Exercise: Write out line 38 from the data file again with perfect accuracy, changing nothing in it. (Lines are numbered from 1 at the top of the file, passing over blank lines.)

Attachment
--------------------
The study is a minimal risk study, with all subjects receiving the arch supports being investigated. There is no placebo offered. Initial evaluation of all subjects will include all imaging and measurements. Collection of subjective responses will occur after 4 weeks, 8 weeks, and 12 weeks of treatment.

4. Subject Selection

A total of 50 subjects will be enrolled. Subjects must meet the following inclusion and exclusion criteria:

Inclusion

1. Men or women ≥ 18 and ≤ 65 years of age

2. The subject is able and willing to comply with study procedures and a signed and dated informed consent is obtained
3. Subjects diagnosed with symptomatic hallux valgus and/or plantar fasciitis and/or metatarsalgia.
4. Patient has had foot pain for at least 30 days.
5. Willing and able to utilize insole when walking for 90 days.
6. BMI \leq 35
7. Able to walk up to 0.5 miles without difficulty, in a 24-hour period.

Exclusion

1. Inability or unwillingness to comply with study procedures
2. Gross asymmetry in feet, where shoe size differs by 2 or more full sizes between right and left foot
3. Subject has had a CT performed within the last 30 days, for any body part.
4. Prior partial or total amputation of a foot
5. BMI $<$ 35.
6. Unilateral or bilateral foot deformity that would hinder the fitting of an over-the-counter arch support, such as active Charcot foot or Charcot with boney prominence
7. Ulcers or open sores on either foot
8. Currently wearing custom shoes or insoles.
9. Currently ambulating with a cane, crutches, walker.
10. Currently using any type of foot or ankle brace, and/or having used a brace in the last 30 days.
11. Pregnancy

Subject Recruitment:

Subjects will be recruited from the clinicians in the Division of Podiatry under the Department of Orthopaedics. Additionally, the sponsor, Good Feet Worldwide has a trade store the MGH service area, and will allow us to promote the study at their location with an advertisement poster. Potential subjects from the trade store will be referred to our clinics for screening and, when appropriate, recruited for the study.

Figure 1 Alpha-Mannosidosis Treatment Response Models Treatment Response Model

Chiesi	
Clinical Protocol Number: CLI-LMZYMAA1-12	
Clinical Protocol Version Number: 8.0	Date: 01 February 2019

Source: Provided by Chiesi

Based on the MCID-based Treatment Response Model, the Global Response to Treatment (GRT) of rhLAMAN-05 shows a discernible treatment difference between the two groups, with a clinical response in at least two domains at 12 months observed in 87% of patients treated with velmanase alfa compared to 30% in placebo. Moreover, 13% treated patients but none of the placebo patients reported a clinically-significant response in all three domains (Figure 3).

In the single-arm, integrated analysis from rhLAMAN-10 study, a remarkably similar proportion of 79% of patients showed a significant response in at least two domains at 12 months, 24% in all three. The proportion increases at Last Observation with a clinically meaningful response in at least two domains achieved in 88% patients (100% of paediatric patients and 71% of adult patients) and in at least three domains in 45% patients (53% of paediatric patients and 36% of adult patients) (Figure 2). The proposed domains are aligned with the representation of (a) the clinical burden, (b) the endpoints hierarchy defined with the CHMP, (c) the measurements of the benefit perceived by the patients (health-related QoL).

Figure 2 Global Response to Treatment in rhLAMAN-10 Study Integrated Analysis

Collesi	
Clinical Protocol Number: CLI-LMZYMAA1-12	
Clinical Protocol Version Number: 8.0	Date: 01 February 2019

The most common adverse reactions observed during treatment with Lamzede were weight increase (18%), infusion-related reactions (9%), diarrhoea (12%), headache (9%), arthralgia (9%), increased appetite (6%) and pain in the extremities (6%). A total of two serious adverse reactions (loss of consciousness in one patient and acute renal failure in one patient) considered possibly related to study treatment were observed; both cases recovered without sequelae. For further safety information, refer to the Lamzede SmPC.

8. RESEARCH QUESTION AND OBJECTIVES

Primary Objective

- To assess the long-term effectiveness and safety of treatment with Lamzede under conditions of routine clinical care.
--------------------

8. RESEARCH QUESTION AND OBJECTIVES